Brand Strategy

Seven questions to stress-test your core values

by Charlene Gervais

core values

Core values are a powerful business asset: they can set your brand apart from the competition, clarifying why people should buy from you or want to work for you. But too often they are generic or vague, overly aspirational or not aspirational enough.

I recently wrote about core values—why they matter, how to strengthen them, common traps to avoid. One area of particular interest was a core values "stress test", which business leaders can use to vet their own values. It's a worthy exercise, whether you're first defining your values or confirming your current values are meaningful.

Do your core values pass?

To stress-test your own values, try answering these questions one value at a time:

Does living out this value sometimes hurt?  To quote the great Patrick Lencioni, “coming up with strong values—and sticking to them—requires real guts [because] values inflict pain.” Meaning that when put into action, they may limit strategic freedom, make employees uncomfortable, or present roadblocks to hiring.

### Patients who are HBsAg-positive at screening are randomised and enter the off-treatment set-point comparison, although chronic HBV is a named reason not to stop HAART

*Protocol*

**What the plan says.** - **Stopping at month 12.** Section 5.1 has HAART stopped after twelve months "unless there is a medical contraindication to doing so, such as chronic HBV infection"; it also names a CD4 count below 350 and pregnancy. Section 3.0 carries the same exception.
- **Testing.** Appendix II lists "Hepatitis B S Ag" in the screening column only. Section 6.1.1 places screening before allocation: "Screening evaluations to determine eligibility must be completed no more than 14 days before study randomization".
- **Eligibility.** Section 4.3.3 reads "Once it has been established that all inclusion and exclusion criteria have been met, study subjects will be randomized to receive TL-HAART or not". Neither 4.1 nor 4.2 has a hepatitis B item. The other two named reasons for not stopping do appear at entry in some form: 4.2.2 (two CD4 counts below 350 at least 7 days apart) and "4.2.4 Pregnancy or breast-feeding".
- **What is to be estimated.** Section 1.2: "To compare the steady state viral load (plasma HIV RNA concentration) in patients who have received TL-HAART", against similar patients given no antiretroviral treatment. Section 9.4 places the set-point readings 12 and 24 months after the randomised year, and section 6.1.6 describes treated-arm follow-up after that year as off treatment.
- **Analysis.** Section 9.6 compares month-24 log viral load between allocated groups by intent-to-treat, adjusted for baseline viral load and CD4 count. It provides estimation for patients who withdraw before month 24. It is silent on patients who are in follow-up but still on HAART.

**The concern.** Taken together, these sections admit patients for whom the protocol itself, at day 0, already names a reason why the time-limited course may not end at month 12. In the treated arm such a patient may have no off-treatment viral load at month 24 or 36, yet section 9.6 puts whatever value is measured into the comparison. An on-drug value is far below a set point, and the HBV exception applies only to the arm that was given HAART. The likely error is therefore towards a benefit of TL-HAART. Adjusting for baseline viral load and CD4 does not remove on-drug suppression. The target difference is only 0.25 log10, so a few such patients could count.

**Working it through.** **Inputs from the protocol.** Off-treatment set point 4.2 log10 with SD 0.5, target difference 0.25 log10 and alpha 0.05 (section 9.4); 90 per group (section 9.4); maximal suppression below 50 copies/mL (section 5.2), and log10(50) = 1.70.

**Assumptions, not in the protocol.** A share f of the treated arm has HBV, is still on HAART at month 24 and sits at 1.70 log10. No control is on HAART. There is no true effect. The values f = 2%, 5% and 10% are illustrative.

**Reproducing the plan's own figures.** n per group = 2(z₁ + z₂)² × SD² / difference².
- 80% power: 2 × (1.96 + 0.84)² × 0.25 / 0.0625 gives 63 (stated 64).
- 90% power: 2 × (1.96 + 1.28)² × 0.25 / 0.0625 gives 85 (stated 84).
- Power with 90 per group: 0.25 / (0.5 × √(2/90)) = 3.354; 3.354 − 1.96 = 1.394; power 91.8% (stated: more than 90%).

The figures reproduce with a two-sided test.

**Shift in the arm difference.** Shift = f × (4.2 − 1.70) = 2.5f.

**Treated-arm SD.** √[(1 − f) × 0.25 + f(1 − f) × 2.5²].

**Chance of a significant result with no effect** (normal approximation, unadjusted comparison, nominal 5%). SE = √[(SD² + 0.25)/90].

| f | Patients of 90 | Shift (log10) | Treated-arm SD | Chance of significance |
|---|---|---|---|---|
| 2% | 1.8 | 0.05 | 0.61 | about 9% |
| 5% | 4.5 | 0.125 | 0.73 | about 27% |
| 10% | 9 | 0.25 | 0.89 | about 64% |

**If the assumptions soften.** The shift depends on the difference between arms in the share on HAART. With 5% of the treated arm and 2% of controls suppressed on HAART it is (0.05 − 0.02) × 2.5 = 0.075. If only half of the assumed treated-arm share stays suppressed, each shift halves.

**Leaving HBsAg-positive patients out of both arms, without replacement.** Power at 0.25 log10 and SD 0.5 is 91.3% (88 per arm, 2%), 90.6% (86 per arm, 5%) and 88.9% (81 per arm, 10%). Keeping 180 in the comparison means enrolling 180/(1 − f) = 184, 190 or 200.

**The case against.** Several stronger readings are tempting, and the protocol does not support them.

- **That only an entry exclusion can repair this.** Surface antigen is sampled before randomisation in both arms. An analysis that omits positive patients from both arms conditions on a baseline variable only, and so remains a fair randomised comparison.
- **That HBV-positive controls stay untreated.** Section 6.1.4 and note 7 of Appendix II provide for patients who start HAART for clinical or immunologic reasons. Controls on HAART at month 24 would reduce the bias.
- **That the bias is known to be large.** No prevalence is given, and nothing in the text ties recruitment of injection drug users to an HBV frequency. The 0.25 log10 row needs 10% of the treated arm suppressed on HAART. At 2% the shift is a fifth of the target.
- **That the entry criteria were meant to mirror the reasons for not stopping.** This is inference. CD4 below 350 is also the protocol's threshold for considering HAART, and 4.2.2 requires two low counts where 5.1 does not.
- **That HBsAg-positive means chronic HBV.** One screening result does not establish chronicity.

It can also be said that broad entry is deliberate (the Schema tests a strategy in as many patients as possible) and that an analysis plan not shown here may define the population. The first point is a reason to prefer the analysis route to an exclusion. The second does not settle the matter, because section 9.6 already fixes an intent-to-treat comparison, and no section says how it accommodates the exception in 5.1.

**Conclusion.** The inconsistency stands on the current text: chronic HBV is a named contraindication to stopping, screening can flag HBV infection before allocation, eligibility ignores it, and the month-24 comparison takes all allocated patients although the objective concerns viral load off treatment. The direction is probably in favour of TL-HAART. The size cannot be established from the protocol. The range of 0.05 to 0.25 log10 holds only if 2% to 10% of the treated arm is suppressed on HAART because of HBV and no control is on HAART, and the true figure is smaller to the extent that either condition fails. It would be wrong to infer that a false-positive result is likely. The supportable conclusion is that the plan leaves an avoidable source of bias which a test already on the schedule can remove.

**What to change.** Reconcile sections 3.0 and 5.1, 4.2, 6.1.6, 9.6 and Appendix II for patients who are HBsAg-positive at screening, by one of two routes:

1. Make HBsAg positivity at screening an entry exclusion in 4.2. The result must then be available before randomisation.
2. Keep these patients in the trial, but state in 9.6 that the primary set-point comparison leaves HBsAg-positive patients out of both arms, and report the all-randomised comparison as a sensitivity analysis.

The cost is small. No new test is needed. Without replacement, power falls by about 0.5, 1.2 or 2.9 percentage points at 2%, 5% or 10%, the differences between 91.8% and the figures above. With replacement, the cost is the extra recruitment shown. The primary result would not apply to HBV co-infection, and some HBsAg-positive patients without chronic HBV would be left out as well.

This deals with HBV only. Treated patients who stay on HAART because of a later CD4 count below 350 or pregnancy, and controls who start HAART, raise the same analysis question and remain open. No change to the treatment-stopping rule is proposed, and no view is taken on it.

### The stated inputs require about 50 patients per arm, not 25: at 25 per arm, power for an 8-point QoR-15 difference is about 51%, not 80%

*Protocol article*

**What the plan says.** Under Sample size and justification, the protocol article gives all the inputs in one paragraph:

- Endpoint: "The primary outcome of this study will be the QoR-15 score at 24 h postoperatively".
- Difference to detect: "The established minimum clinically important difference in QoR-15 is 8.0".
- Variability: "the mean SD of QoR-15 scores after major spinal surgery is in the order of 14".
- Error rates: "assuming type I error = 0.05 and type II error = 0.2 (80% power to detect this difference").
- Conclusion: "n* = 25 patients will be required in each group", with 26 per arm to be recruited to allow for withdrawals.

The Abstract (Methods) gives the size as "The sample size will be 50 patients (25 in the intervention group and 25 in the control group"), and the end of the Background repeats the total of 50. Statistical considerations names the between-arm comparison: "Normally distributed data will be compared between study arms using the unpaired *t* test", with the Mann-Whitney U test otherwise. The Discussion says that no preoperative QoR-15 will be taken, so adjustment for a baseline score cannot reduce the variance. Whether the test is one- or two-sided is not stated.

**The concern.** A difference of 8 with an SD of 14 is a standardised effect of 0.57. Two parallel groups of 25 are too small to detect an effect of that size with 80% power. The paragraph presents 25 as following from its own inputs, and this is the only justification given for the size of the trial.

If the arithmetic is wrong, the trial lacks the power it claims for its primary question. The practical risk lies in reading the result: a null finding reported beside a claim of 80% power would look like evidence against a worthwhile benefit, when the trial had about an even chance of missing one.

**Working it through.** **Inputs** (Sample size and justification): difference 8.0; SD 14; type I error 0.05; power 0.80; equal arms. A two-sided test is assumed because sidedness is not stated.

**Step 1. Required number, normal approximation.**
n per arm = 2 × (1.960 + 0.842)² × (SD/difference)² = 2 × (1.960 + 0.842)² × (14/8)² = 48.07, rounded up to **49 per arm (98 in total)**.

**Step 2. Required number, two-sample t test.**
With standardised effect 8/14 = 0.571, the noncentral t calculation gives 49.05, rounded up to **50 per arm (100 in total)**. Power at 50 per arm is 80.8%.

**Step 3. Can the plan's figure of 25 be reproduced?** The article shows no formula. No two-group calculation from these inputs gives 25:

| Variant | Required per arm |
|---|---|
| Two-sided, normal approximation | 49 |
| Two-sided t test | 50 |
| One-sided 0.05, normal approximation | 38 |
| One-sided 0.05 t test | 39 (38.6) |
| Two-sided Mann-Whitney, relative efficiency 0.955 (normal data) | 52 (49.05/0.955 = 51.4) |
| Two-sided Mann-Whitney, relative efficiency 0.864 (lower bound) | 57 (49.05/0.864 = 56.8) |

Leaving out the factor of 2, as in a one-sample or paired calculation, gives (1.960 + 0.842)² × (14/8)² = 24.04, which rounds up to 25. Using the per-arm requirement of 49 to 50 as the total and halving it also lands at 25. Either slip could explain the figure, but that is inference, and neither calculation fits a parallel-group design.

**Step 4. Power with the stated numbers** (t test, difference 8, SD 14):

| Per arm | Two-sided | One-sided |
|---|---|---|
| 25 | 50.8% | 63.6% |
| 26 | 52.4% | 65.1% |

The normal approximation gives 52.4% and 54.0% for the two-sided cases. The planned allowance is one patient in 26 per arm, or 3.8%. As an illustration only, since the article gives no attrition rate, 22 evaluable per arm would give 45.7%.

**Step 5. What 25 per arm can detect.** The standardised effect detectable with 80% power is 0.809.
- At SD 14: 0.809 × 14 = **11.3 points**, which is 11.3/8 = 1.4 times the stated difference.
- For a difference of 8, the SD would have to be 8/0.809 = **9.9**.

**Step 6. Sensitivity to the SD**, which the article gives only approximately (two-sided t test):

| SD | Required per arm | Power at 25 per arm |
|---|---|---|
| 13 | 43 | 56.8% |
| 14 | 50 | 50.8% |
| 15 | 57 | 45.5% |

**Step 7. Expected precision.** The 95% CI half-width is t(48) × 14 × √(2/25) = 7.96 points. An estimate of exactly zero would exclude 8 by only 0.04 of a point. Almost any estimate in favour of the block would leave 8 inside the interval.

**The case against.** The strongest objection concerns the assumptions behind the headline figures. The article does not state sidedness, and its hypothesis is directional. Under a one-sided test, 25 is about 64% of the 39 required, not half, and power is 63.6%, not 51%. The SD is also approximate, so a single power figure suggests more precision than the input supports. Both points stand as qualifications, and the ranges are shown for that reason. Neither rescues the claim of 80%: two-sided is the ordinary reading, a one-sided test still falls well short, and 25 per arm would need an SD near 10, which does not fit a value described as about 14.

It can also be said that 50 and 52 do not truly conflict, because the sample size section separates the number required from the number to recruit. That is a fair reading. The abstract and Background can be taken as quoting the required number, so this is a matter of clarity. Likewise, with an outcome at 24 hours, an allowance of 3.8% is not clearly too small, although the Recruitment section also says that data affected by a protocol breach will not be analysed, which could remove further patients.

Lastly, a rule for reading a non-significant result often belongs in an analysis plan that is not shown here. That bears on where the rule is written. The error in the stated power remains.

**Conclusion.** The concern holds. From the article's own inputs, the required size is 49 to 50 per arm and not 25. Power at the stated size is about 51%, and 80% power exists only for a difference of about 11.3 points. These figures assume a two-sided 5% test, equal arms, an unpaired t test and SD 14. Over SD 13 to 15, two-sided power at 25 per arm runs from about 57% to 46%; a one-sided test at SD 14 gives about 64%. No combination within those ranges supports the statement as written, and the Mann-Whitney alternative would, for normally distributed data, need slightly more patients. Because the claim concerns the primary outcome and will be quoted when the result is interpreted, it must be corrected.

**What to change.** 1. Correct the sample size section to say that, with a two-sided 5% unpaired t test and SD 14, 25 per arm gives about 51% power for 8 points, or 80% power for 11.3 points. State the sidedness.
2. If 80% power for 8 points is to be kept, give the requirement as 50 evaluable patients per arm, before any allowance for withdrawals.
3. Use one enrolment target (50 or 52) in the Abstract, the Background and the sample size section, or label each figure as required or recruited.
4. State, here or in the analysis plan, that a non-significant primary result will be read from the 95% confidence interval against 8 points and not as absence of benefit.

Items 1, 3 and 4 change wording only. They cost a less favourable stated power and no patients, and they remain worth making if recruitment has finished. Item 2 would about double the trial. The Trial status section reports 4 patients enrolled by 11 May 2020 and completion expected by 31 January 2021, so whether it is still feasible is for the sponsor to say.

Is this value essential? Imagine you’re just starting the company. Would this value be one of the original building blocks without which the enterprise could not stand?

Is this value lasting? Can it transcend what’s merely au courant in business, and do so for years to come?

Is it demonstrably different than a value proclaimed by competitors? Some values, like integrity, should be universal, but that doesn’t mean they must be generic. Are you living out this value in such a way—or in combination with your other values—that makes it unique to your company?

Will you sacrifice to maintain this value? Competitive ups and downs may sometimes make sticking with a value expensive. Is this value worth it?

Does this value make certain people wrong for your organization? Are you willing to forgo hiring even the most brilliant candidates if they don’t fully embrace this value?

Is this value make-or-break for you personally? Would you change jobs if this value went away? And do you see yourself adhering to it even after you retire?

core values
Do your core values hurt? Read more about why you should push them further, how to strengthen them, and common traps to avoid.

Core values aren't one-and-done

Like any business asset, your core values should be continually evaluated and measured, either on your own or with professional help. Because they matter to your customers and employees, partners and stakeholders. And they can impact your brand strategy and bottom line.

So if it's been a while, take a moment to dust off your core values and give them a hard look. You might just uncover a weak link or a golden opportunity.

Brand Strategy

by Charlene Gervais


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